I had joined the present company to do investments, engage in transactions, develop new assets but since the crisis had struck and all our investable cash was already invested in assets that were in serious need of restructuring, for next many years I focused on restructuring these assets, trying to monetize them, increase their cashflows if possible, reduce their expenses and sell them at minimal losses to bring in much needed cash to pay our salaries.

I used to joke that it will be hard for me to find a job when the economy booms as all my experience is of bust cycle. When the boom comes around, companies will be looking for people who have made new investments, closed deals, etc whereas all my experience is of managing existing investments or to restructuring them. I know one can try to sell oneself to prospective employer by saying that what I will bring to the job will be knowledge of what NOT to do as I have seen how investments can go sour in unexpected ways due to wrongly structured transactions, agreements that did not take all circumstances into account etc. but we all know its a hard sell when the employer is looking for a particular skill.

People often tell me to lie on my CV or make it comply with the job description. I do reasonably embellish my CV or put key words of job description as mentioned in the job ad but it goes against my principles to twist the facts or to put experience on the CV that even I don’t recognize myself.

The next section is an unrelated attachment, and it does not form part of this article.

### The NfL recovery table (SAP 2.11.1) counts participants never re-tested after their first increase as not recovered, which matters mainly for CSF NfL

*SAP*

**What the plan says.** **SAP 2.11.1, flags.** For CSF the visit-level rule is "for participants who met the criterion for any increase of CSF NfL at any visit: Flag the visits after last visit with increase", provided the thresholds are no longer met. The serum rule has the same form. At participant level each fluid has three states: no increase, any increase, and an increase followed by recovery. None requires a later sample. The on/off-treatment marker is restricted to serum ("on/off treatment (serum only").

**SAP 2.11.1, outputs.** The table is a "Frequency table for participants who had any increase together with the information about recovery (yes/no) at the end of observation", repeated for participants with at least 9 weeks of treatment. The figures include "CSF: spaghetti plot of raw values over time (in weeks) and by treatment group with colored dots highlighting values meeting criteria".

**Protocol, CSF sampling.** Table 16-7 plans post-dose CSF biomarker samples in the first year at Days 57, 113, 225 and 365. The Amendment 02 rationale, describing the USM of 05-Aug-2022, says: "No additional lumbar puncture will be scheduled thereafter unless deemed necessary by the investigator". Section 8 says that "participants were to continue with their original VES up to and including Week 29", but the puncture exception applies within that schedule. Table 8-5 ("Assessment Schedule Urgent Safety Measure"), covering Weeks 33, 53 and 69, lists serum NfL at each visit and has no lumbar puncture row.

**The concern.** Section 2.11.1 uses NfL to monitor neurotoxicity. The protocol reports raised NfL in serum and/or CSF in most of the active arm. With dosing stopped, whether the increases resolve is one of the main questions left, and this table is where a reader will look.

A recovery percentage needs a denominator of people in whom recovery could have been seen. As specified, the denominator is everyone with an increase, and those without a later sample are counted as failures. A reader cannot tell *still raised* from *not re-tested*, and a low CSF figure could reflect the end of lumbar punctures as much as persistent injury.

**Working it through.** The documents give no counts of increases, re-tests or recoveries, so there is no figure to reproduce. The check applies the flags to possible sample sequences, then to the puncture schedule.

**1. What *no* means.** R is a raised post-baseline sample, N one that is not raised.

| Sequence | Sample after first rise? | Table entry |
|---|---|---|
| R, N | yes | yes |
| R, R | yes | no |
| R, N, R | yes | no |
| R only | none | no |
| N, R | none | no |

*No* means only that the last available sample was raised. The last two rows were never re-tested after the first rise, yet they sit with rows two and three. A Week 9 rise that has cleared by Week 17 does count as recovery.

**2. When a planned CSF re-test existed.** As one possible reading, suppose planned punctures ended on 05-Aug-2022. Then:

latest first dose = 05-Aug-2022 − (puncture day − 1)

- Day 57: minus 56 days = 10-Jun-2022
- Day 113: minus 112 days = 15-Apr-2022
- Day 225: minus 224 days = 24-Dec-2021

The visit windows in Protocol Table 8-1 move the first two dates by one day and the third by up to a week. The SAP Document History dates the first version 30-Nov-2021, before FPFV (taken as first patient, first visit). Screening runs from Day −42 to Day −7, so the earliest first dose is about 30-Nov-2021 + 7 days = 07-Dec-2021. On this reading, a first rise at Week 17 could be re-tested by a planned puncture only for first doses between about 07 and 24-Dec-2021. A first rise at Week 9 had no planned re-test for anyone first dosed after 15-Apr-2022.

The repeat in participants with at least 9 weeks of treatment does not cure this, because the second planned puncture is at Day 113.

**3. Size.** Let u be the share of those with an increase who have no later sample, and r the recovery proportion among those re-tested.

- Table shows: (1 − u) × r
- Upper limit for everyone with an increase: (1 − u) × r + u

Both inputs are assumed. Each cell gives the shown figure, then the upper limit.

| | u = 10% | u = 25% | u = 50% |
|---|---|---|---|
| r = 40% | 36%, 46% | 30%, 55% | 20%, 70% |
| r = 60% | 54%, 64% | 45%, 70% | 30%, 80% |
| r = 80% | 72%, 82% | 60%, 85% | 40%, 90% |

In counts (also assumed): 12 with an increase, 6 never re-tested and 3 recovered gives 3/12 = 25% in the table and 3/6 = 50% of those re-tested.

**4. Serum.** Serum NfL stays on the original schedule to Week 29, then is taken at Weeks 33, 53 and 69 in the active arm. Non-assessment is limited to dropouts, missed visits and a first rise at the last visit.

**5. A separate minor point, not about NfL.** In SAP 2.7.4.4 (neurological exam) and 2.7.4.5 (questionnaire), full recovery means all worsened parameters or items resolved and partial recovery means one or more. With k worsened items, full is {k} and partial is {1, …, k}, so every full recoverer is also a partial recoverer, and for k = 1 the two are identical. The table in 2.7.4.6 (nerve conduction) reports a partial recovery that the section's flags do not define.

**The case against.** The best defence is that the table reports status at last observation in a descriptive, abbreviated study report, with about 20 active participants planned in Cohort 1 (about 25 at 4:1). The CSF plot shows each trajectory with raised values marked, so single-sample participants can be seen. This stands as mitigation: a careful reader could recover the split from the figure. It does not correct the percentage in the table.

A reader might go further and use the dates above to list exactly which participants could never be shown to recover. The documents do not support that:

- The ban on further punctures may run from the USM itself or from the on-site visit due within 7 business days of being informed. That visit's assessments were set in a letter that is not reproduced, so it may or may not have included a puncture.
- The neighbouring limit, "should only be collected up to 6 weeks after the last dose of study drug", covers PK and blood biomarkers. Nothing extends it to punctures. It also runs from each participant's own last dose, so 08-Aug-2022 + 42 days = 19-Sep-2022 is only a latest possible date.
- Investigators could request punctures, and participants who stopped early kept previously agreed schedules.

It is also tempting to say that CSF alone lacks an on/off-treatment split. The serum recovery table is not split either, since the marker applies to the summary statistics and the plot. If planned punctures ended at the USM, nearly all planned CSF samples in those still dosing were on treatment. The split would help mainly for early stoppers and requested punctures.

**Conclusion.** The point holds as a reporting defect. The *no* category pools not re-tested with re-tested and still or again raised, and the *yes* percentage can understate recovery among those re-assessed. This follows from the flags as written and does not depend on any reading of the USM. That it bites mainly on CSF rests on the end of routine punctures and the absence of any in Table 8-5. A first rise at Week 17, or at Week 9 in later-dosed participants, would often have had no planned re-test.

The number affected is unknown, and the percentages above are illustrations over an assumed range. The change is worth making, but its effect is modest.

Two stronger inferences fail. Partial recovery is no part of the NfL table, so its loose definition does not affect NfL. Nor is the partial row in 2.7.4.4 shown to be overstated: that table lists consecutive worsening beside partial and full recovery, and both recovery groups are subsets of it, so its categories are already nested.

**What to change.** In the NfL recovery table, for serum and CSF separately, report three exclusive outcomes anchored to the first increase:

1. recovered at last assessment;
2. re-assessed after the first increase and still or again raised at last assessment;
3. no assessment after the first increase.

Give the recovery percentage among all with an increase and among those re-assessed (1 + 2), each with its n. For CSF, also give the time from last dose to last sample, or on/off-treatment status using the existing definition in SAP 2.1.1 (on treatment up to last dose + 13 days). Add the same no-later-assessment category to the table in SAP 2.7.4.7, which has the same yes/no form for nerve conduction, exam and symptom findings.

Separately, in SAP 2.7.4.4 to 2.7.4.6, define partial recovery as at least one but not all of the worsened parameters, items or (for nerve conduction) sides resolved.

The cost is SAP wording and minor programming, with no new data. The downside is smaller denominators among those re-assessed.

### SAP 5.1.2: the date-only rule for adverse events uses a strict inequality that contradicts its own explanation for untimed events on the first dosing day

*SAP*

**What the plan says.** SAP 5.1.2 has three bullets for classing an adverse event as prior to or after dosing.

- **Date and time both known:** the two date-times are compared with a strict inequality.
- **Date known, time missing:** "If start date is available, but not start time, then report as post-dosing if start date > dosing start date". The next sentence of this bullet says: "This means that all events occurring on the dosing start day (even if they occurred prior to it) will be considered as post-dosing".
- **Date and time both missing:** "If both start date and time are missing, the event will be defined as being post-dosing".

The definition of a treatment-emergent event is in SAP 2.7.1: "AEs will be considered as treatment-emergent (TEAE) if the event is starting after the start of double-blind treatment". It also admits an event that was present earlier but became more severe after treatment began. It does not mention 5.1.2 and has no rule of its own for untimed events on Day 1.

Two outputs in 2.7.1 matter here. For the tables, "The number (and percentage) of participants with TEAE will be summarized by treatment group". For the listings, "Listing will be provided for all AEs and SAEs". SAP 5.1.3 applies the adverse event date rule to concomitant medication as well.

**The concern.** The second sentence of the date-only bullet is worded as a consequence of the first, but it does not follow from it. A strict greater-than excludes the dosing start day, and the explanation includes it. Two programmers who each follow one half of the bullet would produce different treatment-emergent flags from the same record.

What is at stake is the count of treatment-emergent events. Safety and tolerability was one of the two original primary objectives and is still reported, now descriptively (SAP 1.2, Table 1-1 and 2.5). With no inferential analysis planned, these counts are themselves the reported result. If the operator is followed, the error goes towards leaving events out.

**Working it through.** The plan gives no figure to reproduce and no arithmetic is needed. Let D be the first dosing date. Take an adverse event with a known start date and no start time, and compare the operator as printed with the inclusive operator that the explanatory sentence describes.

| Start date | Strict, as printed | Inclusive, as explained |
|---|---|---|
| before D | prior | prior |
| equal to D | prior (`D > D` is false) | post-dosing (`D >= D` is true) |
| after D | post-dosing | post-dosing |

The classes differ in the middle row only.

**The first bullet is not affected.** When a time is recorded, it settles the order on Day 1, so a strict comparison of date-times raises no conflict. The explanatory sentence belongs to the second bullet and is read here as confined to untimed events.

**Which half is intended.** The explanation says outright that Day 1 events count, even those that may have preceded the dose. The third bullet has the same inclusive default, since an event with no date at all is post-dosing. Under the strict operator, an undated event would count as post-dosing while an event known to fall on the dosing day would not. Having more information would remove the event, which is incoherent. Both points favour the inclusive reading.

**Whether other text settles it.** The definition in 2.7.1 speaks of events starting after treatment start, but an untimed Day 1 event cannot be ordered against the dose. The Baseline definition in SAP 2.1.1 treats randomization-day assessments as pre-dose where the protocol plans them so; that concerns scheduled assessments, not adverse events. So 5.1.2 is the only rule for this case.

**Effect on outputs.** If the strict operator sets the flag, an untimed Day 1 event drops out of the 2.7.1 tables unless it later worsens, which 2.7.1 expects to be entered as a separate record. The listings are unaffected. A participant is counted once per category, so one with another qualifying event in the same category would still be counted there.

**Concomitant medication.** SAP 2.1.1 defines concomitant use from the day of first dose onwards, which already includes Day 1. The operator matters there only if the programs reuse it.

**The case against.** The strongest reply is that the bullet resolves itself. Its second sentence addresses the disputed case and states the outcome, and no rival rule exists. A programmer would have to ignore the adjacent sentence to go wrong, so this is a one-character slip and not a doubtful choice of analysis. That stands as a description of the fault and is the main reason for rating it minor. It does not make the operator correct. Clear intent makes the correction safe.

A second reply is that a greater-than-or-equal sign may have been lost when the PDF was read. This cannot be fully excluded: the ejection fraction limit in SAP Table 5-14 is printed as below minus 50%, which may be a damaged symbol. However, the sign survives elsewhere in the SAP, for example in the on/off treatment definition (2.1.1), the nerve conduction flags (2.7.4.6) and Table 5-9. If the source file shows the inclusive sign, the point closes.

Its not that I haven’t tried a bit of risk-taking. I even tried for positions that were one or two rungs below my current position to quote a phrase that was taught to my friend by JPMorgan banker when my friend was applying for an undergrad job despite having a graduate degree. The banker told my friend that whenever anyone asks him why is he applying for low level job, he should say that I consider this sacrifice as investment in my career as I will be building up my profile for working with JP Morgan. Needless to mention that my friend didn’t get the JPM job nor I was successful in my attempts to “invest in my career”.

Last night, a headhunter after going through my LinkedIn profile asked me if I am interested in a Senior Vice President position in Investment Banking/Private Equity in a leading investment firm. My reply was affirmative and I sent him my CV which clearly lays out that I have done asset management and restructuring. Now he comes back to me asking if I could send him a

comprehensive deal sheet that includes all of the deals you have worked on throughout your investment experience from CIB till date, including transaction, size of the deal, type of the deal, your role in the execution etc

It was so frustrating. Finally someone asks me for a CV for a position that I always wanted to work for and unfortunately I don’t have the relevant experience. Not exactly, but with no new investments happening in last 5 years nor new assets added to the portfolio and no promotion, I could describe my experience as one year of restructuring experience multiplied by 5 years. It is with this frustration that I rather write this blogpost than to prepare a comprehensive deal sheet to forward to that headhunter.

Nothing seems quite so bleak as the digital job seeker’s all-but-obligatory LinkedIn account – Ann Friedman, All LinkedIn with Nowhere to Go

2 thoughts on “Karma is a bitch – Career edition